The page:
Same goes for medians, of course. 171/3.81s do get into Harvard. Just not very many of them.

You make a good point, but Harvard is not the best example because everyone there is of very high quality. Lets take Brooklyn for example, if your below median on both there, but have a good soft then why not accept them. Brooklyn while have good medians certainly aren't extraordinary in there students where the work is super hard. And, while law schools obvs do this becasue its the only thing they have to base academic potential on, I'd be leery of saying just because your below medians doesn't mean you'd have a hard time doing the work. For one, GPA and the LSAT show nothing towards how you do in law schools I mean at least from what my 1L friends tell me your not reading case law trying to weaken arguments or put variables in order. Second you could just be lazy. I know an engineer ho had a 2.5 and an LSAT in the 150s, but hes one of the smartest kids I know. Not smart in the sense like he knows trivia but smart like he understands concepts, which is what law is, concepts of situations. GPA is low because well he's and engineer at a top school, give him a break. As far as LSAT well, he probably didn't TOO much time in and maybe logiv isnt his thing, but Logic is not law school, logic is of subdivision of Philosophy and math. So all in all, can he do the work at a T14? Honestly I really do think he'd perform well from the schools in the 10-14 range. Is he below median, yes. Will he go to a T1, sadly prob not.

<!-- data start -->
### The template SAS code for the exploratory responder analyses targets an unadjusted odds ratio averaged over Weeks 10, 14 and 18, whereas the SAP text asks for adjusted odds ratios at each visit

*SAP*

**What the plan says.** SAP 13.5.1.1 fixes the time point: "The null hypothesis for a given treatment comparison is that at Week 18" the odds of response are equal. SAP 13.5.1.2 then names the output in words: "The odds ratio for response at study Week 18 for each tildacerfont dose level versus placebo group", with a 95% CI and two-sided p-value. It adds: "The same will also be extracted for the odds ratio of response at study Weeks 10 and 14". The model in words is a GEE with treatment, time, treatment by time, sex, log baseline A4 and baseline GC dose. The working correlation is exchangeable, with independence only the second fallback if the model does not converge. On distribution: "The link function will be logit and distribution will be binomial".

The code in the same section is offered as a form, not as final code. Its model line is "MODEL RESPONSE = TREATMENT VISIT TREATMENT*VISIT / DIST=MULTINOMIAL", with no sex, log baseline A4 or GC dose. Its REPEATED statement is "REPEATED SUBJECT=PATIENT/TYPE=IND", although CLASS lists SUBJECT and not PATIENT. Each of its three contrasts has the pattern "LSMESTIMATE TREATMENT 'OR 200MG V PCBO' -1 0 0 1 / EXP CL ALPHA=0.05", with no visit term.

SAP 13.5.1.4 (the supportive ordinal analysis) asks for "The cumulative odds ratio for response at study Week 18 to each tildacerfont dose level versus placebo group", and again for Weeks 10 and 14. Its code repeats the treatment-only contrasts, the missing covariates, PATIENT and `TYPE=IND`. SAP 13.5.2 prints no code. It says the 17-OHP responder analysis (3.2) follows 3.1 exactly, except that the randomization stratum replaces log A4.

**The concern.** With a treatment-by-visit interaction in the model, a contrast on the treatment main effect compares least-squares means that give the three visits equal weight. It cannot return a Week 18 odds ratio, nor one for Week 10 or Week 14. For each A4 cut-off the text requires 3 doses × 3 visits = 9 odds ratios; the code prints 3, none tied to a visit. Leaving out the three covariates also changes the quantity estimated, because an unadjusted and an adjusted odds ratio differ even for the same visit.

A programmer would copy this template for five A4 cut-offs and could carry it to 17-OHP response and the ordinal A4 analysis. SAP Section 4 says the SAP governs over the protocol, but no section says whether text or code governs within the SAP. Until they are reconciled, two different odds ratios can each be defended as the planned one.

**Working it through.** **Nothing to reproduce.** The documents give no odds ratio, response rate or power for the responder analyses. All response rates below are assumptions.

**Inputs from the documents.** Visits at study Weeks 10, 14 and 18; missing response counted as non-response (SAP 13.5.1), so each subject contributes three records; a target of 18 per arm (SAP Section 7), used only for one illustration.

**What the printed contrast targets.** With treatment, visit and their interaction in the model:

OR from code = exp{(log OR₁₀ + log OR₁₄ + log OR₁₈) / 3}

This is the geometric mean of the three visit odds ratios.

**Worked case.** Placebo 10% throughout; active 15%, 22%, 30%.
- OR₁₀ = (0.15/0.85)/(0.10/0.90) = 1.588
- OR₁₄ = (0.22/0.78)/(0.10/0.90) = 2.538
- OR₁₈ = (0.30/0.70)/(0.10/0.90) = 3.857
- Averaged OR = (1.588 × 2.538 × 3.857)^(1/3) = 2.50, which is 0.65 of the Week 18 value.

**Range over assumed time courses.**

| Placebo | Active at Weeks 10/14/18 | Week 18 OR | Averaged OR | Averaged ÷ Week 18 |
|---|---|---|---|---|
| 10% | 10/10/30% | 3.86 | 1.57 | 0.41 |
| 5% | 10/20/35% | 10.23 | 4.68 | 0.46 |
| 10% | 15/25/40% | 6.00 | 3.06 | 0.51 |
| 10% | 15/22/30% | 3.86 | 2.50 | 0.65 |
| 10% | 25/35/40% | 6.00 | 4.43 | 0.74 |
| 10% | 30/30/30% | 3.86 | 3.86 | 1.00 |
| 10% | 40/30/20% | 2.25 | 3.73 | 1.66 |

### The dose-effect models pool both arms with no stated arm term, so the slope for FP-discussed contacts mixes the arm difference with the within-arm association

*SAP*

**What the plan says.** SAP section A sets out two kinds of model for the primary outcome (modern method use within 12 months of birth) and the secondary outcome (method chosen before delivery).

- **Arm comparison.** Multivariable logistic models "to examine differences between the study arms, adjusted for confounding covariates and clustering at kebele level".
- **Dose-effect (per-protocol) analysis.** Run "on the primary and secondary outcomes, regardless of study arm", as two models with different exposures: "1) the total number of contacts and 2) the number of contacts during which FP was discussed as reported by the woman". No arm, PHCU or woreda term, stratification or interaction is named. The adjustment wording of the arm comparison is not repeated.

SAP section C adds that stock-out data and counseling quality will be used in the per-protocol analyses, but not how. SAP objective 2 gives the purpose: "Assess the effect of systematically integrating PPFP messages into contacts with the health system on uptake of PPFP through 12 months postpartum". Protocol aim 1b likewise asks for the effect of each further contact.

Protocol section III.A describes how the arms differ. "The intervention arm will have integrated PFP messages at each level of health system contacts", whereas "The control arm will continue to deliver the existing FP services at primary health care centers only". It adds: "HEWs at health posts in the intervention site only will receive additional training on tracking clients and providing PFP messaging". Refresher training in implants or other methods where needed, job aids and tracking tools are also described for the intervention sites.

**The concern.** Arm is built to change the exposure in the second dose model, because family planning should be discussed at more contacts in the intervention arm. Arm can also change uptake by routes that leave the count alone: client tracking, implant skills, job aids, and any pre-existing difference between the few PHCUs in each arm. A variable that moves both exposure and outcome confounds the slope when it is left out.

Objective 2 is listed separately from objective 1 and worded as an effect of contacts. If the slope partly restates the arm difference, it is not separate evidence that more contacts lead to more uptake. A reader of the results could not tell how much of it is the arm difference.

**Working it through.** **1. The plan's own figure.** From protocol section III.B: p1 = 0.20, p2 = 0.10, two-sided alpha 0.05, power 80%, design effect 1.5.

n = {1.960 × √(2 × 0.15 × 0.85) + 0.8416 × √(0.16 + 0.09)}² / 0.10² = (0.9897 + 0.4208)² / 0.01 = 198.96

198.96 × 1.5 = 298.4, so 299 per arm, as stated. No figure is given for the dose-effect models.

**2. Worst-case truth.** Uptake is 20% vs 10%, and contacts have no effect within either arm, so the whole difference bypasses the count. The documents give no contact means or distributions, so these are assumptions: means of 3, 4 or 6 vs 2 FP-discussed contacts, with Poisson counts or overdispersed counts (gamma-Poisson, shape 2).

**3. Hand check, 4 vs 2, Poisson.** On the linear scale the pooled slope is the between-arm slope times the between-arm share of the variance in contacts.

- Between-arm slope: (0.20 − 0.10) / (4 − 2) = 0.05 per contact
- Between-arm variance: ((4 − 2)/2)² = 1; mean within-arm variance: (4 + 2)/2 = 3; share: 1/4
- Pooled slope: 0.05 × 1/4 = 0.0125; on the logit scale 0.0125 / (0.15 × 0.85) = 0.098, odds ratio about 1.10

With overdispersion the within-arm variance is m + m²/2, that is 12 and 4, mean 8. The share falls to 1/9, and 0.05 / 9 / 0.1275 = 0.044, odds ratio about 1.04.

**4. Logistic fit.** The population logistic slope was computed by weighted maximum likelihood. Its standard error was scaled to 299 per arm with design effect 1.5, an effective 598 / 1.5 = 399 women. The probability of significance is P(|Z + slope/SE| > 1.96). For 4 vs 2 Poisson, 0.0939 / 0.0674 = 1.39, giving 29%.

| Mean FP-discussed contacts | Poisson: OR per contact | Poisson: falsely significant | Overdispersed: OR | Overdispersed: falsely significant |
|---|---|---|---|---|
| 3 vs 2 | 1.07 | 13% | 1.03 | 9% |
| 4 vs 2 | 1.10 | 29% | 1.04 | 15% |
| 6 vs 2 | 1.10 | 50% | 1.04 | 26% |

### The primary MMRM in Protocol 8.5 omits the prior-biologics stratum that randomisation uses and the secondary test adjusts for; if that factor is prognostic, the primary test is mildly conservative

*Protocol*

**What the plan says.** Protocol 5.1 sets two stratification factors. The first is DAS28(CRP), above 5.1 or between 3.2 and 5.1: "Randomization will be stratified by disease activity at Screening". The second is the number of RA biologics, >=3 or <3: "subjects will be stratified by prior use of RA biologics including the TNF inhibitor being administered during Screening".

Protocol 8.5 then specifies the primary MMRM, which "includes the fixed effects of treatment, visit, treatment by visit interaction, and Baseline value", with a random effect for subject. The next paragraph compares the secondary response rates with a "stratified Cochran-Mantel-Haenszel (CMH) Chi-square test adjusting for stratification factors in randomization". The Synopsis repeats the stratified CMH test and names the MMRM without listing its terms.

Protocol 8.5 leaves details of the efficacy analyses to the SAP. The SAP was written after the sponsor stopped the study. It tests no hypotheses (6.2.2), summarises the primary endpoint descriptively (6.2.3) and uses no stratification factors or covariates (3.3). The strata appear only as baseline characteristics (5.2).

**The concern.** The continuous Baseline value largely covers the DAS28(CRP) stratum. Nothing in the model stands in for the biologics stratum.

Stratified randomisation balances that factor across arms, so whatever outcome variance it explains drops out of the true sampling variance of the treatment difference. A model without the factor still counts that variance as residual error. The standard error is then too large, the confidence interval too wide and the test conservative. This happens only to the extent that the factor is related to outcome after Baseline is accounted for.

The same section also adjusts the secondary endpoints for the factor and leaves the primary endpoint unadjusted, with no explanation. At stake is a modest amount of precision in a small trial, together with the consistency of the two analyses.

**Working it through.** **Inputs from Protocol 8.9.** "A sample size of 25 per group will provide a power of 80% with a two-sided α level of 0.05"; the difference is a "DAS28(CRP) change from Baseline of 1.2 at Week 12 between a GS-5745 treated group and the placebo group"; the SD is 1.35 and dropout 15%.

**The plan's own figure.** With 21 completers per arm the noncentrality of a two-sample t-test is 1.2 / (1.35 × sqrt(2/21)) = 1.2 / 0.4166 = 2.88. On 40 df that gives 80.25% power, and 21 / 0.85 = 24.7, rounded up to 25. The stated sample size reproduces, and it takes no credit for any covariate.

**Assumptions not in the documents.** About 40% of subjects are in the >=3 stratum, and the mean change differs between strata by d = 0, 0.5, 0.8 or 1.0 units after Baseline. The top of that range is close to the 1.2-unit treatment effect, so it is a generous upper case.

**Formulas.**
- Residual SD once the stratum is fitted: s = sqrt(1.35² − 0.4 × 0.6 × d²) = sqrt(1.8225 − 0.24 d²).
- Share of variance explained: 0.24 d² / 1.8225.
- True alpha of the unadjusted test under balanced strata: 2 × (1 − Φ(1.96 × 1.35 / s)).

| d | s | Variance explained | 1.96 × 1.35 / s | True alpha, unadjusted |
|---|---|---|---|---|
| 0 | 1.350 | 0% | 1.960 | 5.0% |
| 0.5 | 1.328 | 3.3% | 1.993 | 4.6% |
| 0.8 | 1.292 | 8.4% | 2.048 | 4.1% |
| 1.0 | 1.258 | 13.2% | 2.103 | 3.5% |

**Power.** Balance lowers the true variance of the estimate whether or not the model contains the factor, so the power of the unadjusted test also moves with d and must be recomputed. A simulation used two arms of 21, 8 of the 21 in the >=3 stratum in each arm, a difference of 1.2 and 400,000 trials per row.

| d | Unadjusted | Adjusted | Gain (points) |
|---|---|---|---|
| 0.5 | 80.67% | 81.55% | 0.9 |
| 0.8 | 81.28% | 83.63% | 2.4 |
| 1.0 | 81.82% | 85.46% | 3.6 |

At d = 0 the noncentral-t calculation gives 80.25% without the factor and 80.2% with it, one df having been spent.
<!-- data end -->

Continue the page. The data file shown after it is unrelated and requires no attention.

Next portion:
This leads me to another question of whether schools should require you to disclose if you took a prep course. Or, how much prep you did. Doing well on the LSAT doesn't really mean your smart or going to do well in law school its all prep. I also know someone who starting prepping Freshman year of college. His name is George we call him parageorge (as in paranoid) For some reason he started prepping very early. He wasn't the brightest kid, did ok studied moderately for the rest of his classes. His diag was 150 something (I can't recall exactly as it was 5 year ago) but he took it junior year and scored a 174. Now if I were a school I would rather take a kid who scored a 170 with 4 months of studying then someone who scored a 174 with 3 years of studying. Someone who can score a 170 with that little prep time to me is smarter than someone who takes three years to get a 174. But, do schools know that he took 3 years to study? Of course not, so he gets admitted over the kid with the 170 even though the kid with the 170 is smarter (maybe even more adept for law). Sorry for the rant. It's just with all these rankings and schools pretty much taking people for the sole reason to boost their rankings it mkaes me wonder if US News should just disconinue the rankings and let students and schools fend for themselves.

Also for the record if you think I am bitter or something, I will be attending a T2 next year, which I am happy about. Obviously its not great, but it's not like I am at a T4.